Intriguing evolutionary adaptations have also occurred in native Australian species to cope with the cane toad. Crows and kites are known to turn cane toads over onto their backs to avoid contact with their poisonous glands, leaving the skin uneaten. ‘Australia’s otters’, known as rakali, use almost surgical precision, making incisions only near the edible organs and thigh muscles, expertly extracting and discarding toxic organs like the gall bladder, leaving in their wake what looks a rogue outdoor dissection class. Rakali also specifically target only the largest toads to get the greatest food reward for their hard work, with 75% of carcasses found in this way belonging in the top 3% of cane-toad size.

But if the cane toads were such a failure, why then were the toads promoted as a success story in Puerto Rico? It could be mostly due to the vast differences in ecosystems between the two locations. Another theory is that the initial Nature article failed to account for external factors that would reduce cane-beetle numbers, unique to the situation in Puerto Rico. Following the cane toad's introduction, there were several years of uncommonly heavy rainfall, which reduced the survival of cane beetle larvae underground. In either case, differences between results in Australia and Puerto Rico demonstrate that success in one location does not necessarily predict success elsewhere. The sugar industry failed to heed this lesson multiple times, as it had previously introduced other species to Puerto Rican cane fields in an attempt to control pests. Introduction of the small Indian mongoose (initially praised as a success in reducing rats in Jamaican cane fields) later led to a boom in ticks, declines in native species, and the mongoose becoming a prominent rabies carrier. Similarly, the initial, hailed success of cane toads as a pest-control species led to ‘cane-toad fever’ and their introduction and proliferation in different ecosystems all over the Pacific Region, with varying results.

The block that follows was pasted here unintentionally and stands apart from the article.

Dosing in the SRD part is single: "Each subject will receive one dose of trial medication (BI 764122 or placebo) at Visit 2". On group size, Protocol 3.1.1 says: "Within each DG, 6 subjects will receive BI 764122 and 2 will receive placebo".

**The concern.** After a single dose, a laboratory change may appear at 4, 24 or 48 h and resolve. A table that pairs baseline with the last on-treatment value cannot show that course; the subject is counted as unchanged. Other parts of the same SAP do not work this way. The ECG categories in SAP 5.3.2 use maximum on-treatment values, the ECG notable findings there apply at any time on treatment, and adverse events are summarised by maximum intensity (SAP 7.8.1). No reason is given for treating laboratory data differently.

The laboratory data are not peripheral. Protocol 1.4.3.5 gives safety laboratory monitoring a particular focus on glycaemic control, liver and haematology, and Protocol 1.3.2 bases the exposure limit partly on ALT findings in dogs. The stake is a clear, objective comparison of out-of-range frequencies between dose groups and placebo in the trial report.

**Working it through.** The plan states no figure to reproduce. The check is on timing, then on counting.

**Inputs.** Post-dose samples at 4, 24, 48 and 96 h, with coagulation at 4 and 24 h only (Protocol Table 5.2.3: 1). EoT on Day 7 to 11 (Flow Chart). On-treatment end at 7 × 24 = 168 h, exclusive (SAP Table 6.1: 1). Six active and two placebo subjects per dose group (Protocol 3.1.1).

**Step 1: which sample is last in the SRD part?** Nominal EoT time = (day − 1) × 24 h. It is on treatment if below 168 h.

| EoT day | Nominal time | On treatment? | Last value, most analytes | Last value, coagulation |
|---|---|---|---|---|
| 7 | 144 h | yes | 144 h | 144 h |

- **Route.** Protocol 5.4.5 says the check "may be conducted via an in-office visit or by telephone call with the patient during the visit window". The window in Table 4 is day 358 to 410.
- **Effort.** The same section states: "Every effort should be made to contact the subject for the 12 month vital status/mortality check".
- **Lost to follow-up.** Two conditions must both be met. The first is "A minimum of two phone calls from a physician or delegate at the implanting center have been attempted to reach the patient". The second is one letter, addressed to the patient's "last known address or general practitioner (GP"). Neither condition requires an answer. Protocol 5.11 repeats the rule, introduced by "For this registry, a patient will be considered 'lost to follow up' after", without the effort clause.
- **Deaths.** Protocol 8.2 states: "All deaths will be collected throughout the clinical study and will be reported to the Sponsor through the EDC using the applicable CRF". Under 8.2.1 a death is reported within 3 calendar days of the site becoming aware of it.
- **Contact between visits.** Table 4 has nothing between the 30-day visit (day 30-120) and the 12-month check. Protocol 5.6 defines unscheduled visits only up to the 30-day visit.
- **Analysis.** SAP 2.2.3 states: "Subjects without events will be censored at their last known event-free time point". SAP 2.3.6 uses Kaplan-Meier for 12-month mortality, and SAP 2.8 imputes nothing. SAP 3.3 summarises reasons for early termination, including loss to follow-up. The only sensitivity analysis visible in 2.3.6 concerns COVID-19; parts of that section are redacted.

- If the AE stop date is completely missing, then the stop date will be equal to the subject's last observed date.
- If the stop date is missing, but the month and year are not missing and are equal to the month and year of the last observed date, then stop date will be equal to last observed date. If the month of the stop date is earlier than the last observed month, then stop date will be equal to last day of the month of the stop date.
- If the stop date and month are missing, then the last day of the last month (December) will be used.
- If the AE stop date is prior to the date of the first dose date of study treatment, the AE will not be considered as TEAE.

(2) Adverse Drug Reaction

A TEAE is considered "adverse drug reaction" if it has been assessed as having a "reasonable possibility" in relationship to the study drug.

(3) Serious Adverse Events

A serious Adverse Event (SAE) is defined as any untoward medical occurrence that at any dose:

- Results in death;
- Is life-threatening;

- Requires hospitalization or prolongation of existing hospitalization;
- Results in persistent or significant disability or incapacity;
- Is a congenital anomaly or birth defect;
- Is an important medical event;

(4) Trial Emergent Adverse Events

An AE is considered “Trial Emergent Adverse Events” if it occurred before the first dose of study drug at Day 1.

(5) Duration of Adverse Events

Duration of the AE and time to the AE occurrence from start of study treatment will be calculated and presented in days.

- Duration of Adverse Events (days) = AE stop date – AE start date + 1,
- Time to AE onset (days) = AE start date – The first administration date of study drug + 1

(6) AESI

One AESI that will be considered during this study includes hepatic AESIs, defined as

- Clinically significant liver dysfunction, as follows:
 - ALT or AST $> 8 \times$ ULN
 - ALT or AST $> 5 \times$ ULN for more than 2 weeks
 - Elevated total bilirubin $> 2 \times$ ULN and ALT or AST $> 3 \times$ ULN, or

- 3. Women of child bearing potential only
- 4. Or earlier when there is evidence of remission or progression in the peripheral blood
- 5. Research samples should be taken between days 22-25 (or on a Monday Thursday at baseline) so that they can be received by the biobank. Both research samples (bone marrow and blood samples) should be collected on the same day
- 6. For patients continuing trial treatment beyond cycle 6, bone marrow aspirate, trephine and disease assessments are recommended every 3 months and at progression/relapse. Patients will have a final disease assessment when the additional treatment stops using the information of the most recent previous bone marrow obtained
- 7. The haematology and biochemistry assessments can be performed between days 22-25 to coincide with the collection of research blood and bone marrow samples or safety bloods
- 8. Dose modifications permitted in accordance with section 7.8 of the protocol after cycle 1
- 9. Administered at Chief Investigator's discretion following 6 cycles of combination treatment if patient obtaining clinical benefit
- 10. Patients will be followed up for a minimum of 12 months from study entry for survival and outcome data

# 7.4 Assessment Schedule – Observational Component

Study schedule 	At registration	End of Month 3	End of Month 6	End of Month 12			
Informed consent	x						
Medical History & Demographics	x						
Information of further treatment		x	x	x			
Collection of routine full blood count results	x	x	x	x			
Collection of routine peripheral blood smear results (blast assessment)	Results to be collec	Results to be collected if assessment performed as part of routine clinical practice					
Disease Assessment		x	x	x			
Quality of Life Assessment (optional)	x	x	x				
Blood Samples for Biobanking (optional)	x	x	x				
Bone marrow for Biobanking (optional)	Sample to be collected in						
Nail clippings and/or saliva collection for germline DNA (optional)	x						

Cane toads have since been named by National Geographic as one of the most damaging invasive species in the world. Research into control methods such as trapping, release of sterilised males, genetic modification, physical barriers, and training of native species with ‘taste aversion’ is ongoing, but reports by the Australian government conclude that the eradication of the species is unlikely and some of its damage irreversible.

Something to declare?

Actively preserving native biodiversity is increasingly important as climate change threatens habitats and the spread of disease becomes easier across the globe. Maintaining the delicate balance of our environment has intrinsic value, as we depend on it for clean air and water, pollination, waste breakdown, food, and, of course, natural pest control. One driver of biodiversity loss that could be curtailed is instances of large corporations and industries, through a desire for ever greater profits, ignoring the potential environmental impacts of their decisions. Parallels can be drawn between the role of the sugar industry in lobbying for cane-toad introduction in Australia and pesticide companies such as Monsanto-Bayer lobbying for relaxed pesticide regulations worldwide, despite application being linked to declining bee populations. The cane toad example also illustrates how overstated claims, oversimplification of complex processes, and lack of publication of negative findings in major science journals can have far-reaching, unintended consequences.

More than ever, we need further research and legislation to safeguard our natural ecosystems for future generations. Even though we have come far with conservation and research to reverse past damage, you cannot unscramble the egg.

Monica Killen is a final-year PhD student in clinical neurosciences at Selwyn College. Illustration by Biliana Tchavdarova Todorova.